Lake showstopper defies gravity
Two people plunged under the water at 60kmh, then hurled into the air
A New Zealand designer is making waves with a jetboat hybrid that steers like a plane but leaps out of the water and breaches like a whale. The Seabreacher is already being operated as a tourist activity in Queenstown and has been approved by maritime authorities here and in Australia. It is also beginning to take bites in the market elsewhere. Currently, Queenstown’s Hydro Attack claims to be the only place in the world to offer commercial tours of the vehicle, launched by locals David Lynott, Lee Excell and Oliver O’Neill with designer Rob Innes’ support last year. Hydro Attack is also the official distributor for Seabreacher in New Zealand. It is certified by Maritime New Zealand and Maritime Australia as a recreational watercraft. The machine could be described as a fast-planing raceboat, or alternately as a fully sealed jetskiengined sea missile that can plunge two people under the water at 60kmh and then hurl them into the sky. Liveried as a killer whale or in newer iterations as a metallic shark, it’s a recreational showstopper that not only defies description, but also gravity and basic nautical conventions. New Zealand-born, US-based designer Mr Innes describes the Seabreacher as a ‘‘custom-designed hot rod for the water’’. To prove his point, he hauls himself into the killer whale-liveried ‘‘Y’’ model with its 260 horsepower (194kW) supercharged engine, roars away, executes a dive and leaps so high that for a moment no part of the 5.2-metre, 658kg craft is touching the lake. Mr Innes and business partner Dan Piazza are keenly involved in hot rods and performance boat racing. The hand-crafted Seabreachers are made in their Northern Californian headquarters. Each Seabreacher, customsculpted in fibreglass and Kevlar and fitted with a pneumatically sealed fighter jet-style polycarbonate canopy, takes three months to build and costs upwards of NZ$77.800. It has three axes of control, like a plane. Yaw is controlled by the driver’s legs, roll determined by hand levers, and pitch set by pointing or flexing feet held into bindings on the pedals. The Seabreacher is legally categorised as an inboard powerboat. It draws air for its three-cylinder, 1500cc four-stroke Rotax jet-ski engine – and for its occupants – via a snorkel mounted behind the dorsal fin. Positive buoyancy means no matter how you dive, roll or land - and Mr Innes says he’s done all that and more in testing – it will end upright.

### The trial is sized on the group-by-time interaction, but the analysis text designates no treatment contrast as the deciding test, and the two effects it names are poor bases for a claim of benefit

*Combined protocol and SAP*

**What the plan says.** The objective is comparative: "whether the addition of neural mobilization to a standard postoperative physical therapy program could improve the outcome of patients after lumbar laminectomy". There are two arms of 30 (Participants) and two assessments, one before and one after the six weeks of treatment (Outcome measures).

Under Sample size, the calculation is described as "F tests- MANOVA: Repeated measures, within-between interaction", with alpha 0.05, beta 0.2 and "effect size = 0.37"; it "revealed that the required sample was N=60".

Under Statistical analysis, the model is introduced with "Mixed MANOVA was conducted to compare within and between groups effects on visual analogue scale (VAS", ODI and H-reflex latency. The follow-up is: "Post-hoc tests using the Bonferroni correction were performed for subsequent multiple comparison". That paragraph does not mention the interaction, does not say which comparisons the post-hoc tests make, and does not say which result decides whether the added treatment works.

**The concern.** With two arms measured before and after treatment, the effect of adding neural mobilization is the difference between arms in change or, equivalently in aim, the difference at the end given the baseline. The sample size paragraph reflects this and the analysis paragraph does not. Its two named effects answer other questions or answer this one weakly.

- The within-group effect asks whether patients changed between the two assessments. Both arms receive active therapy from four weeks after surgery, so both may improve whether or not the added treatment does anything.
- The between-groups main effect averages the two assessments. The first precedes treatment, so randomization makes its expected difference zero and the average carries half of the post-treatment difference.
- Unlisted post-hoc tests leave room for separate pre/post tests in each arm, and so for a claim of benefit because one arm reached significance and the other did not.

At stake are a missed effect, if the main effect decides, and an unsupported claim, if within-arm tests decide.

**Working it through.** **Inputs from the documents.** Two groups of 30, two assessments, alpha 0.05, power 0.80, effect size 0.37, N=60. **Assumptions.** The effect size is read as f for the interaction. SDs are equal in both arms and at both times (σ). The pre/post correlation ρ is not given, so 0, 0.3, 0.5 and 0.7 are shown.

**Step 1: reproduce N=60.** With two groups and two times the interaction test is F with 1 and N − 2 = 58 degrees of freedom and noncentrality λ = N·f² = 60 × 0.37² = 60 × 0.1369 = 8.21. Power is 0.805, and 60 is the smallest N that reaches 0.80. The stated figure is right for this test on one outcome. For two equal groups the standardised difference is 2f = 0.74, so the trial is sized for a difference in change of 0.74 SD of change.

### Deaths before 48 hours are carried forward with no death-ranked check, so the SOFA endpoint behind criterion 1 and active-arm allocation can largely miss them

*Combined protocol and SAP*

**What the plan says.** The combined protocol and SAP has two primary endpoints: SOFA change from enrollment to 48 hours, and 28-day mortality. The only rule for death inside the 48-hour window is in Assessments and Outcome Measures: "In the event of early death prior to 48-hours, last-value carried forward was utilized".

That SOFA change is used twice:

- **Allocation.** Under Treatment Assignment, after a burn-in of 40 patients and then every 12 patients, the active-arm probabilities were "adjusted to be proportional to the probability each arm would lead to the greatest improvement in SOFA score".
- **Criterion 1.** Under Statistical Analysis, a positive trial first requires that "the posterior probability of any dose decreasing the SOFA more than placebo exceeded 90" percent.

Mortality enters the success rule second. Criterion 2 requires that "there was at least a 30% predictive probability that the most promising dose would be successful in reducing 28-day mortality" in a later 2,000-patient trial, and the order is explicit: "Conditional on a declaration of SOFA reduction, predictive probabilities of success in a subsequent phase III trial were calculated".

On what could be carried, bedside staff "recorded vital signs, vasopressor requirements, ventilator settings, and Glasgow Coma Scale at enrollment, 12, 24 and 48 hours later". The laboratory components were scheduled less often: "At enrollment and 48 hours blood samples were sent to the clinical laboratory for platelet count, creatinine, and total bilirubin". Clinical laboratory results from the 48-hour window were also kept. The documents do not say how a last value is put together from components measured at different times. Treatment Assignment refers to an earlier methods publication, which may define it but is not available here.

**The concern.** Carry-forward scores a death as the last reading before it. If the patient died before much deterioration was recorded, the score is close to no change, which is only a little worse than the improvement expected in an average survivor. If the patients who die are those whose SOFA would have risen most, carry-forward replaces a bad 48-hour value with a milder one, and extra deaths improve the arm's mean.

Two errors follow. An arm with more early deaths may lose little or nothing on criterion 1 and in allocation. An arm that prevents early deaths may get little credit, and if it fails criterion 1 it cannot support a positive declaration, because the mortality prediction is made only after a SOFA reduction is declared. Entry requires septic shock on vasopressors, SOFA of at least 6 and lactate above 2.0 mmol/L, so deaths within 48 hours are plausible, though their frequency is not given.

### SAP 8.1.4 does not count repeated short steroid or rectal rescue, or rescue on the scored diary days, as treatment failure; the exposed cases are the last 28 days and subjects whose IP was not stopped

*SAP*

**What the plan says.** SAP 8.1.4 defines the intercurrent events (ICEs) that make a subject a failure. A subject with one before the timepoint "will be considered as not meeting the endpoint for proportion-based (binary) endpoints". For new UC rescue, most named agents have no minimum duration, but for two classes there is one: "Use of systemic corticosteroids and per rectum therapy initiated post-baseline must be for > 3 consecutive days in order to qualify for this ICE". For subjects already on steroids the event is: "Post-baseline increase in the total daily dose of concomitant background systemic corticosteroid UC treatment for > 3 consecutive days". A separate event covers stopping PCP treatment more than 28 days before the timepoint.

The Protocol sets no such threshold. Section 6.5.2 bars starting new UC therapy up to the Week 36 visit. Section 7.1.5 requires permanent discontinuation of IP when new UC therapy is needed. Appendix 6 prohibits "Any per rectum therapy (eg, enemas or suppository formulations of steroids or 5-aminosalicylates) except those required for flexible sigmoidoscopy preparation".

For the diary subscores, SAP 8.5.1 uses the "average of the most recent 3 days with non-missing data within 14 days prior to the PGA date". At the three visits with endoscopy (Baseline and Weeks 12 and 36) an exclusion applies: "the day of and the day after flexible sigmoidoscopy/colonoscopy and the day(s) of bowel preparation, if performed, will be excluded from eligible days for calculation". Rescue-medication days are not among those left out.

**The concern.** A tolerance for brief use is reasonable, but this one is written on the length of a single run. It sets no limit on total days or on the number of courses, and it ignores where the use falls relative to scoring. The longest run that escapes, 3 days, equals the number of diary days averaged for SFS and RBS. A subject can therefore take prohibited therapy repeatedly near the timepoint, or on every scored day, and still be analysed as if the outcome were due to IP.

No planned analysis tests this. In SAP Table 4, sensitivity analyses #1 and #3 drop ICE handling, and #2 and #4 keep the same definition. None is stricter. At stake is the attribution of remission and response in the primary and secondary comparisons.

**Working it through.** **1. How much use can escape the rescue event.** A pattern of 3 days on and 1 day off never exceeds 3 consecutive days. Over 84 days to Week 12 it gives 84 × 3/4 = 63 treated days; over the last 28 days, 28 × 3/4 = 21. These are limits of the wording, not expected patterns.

Fish out of water: Ollie O’Neill, left, and David Lynott are co-owners of Lake Wakatipu’s latest tourist attraction, the Hydro Attack.